Further, it should be understood that a D.C. modulator 72 of the FIG. 4 embodiment includes the dual modulus divider 34, the synchronizer 62, and the modulation oscillator 64, all of which are operatively connected to the feedback path 16.

Referring now to FIG. 5, in a second embodiment of the present invention, an electrical device, or D.C. modulated phase locked oscillator, 80 includes like-named and like-numbered components as described in conjunction with FIG. 4. In addition, the embodiment of FIG. 5 includes the prescaling divider 36 of FIG. 2, a summing resistor 82, a summing resistor 84, a modulation conductor 86, and a modulation conductor 88.

The operation of the FIG. 5 embodiment is similar to that described for FIG. 4. The primary difference is that both the forward path 14 and the feedback path 16 are modulated. That is, both the modulation oscillator 64 and the voltage controlled oscillator 22 are D.C. modulated.

The modulation conductor 86 conducts a D.C. modulation signal to the modulation oscillator 64; and the modulation conductor 88 conducts the modulation signal to the summing resistor 84.

The difference in the phase of the frequency of the feedback signal in the feedback path 16 and the phase of the reference frequency of the crystal controlled reference oscillator 24 produces an error signal that is fed to the integrator 20, the integrator 20 feeds an integrated error signal to the summing resistor 82, a modulation signal is fed to the summing resistor 84, and the signals to the summing resistors 82 and 84 are algebraically added to control the frequency of the voltage controlled oscillator 22.

If the feedback path 16 were not modulated so that only the modulation signal of the modulation conductor 88 were connected to the voltage controlled oscillator 22, the phase locking of the loop 12 would cancel the frequency modulation of the output. Therefore, the frequency of the output could be A.C. modulated only, and then only if the modulation frequency were higher than the natural frequency of the loop 12.

If only the feedback path 16 is modulated, as in FIG. 4, D.C. frequency modulation of the output is achieved, but the frequency response is limited by the natural frequency of the loop 12.

Then, to achieve frequency modulation of the output, the phase detector 26 must sense the difference in the frequency between the feedback path 16 and the frequency of the crystal controlled reference oscillator 24, the integrator 20 must integrate the phase differences, the frequency of the voltage controlled oscillator 22 must be changed in accordance with the integrated phase differences, and the phase detector 26 must phase lock the feedback path 16 to the reference frequency of the crystal controlled reference oscillator 24.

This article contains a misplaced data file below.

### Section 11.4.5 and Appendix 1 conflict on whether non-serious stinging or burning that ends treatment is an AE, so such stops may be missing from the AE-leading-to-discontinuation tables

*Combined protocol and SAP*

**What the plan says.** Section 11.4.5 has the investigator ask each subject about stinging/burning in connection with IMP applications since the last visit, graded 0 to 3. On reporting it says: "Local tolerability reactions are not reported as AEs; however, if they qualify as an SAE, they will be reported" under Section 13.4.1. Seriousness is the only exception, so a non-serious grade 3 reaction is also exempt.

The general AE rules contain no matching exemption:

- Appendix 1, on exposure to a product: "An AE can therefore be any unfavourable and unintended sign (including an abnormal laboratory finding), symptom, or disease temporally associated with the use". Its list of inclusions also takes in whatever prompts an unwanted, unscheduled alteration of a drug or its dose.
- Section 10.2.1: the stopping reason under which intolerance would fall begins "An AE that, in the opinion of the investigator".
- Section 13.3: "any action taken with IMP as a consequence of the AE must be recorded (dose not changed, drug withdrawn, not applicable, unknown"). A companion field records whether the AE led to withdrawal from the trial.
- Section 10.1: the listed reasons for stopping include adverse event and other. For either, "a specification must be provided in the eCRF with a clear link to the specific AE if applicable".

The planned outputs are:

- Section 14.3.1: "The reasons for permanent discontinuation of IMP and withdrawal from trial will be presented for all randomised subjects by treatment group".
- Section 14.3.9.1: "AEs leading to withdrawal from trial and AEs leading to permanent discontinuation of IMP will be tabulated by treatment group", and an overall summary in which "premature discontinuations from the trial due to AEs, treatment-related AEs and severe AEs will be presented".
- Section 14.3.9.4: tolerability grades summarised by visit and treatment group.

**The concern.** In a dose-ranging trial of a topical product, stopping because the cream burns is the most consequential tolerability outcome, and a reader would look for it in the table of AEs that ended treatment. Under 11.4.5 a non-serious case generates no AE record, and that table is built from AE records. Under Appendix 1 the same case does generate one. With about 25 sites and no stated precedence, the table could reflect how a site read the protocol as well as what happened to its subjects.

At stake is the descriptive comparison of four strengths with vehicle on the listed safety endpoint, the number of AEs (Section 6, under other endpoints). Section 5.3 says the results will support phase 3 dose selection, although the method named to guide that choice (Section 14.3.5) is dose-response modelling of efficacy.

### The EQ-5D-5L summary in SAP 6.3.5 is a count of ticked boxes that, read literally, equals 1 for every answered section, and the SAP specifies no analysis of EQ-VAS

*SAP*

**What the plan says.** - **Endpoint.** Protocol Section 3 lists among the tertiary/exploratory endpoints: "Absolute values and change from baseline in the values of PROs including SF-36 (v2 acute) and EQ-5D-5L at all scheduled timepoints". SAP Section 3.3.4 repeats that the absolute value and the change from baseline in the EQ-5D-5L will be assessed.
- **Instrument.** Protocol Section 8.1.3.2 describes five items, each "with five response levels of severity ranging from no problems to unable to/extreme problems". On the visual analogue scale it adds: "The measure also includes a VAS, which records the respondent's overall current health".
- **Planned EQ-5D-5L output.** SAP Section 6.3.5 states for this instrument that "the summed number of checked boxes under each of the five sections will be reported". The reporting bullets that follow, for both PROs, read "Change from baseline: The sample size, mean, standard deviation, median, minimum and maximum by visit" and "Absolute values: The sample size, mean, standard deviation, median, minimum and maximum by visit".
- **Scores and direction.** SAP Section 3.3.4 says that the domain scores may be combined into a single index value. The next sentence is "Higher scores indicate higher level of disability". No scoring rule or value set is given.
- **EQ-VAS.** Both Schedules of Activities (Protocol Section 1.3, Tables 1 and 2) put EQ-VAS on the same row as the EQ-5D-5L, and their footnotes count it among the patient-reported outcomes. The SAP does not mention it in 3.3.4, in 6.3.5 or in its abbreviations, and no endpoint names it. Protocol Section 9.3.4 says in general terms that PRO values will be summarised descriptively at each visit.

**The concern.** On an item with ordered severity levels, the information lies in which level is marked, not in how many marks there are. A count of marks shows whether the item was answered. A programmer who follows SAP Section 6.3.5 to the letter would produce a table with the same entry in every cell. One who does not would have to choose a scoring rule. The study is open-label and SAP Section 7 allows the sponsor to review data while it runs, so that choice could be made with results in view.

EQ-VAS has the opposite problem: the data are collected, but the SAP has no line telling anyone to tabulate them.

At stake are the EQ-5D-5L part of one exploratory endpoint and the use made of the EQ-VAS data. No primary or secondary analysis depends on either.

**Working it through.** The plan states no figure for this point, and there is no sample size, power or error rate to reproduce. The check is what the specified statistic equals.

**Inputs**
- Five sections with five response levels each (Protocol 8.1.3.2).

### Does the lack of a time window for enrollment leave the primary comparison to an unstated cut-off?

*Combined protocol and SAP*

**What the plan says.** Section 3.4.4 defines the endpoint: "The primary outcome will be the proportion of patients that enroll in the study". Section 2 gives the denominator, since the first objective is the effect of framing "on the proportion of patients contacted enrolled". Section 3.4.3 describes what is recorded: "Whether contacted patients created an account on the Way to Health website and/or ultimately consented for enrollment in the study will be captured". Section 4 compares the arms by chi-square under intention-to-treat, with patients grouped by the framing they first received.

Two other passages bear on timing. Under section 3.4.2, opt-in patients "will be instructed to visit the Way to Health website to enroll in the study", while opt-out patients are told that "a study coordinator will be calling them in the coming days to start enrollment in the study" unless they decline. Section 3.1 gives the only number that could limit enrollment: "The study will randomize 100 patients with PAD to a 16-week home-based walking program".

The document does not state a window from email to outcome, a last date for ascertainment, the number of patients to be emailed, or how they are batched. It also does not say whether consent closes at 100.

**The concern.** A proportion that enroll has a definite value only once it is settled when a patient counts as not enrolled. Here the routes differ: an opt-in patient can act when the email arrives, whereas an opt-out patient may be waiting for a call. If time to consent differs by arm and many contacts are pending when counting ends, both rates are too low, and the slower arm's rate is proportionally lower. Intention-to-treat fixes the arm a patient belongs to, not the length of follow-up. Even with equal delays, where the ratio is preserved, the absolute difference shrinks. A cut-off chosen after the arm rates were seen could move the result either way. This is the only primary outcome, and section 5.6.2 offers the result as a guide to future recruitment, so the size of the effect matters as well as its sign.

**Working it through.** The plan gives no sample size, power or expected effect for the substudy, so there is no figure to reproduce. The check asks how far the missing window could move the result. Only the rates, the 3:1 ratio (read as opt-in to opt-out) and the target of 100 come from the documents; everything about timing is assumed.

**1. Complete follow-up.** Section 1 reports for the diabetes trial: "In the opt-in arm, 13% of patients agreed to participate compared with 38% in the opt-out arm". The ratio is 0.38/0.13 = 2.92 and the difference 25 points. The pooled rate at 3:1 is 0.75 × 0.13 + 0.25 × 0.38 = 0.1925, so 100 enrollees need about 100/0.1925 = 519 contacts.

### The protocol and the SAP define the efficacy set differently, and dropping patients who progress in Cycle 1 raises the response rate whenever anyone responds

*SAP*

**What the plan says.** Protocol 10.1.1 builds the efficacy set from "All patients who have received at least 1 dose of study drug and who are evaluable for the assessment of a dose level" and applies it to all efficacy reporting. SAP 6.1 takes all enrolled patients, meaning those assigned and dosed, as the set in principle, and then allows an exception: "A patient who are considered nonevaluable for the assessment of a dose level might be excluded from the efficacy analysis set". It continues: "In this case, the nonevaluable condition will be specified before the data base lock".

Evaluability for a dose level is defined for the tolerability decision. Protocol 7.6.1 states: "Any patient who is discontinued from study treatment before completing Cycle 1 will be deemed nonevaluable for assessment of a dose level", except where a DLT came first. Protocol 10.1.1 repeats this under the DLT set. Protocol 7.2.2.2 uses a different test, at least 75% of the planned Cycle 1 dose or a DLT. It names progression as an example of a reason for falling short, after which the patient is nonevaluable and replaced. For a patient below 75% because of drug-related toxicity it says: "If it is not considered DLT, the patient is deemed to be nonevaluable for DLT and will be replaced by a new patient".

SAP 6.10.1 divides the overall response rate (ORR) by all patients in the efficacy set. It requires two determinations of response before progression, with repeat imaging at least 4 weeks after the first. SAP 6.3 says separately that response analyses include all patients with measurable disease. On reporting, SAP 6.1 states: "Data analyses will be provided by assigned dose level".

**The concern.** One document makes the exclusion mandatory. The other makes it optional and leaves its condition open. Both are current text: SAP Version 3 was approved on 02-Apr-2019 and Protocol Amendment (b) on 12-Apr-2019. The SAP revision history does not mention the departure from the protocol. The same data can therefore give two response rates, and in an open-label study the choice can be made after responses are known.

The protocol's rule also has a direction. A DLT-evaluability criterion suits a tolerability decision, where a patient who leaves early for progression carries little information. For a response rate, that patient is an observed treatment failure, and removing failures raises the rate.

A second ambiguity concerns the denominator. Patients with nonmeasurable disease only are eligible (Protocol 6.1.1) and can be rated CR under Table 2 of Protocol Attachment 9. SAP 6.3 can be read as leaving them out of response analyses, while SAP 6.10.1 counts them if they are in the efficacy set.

However, in the FIG. 5 embodiment, both the forward path 14 and the feedback path 16 are modulated substantially simultaneously, thereby achieving not only D.C. modulation of the output, but also essentially unlimited frequency response.

Referring again to FIG. 5, the inclusion of both the prescaling divider 36 and the dual modulus divider 34 decreases the required frequency of the crystal controlled reference oscillator 24, and decreases the required frequency of the modulation oscillator 64. While reducing the required frequency of the modulation oscillator 64 is advantageous in that the frequency of the modulation oscillator 64 is lowered, and the frequency drift thereof is reduced, the phase locking time is increased as the feedback frequency is decreased.

It should be understood that a phase locking oscillator 90 of the FIG. 5 embodiment includes the phase locked loop 12 with both the forward path 14 and the feedback path 16, the voltage controlled oscillator 22 and the integrator 20 in the forward path 14, the prescaling divider 36 in the feedback path 16, the crystal controlled reference oscillator 24, and the phase detector 26 that is connected to the reference oscillator 24 and to both the forward path 14 and the feedback path 16.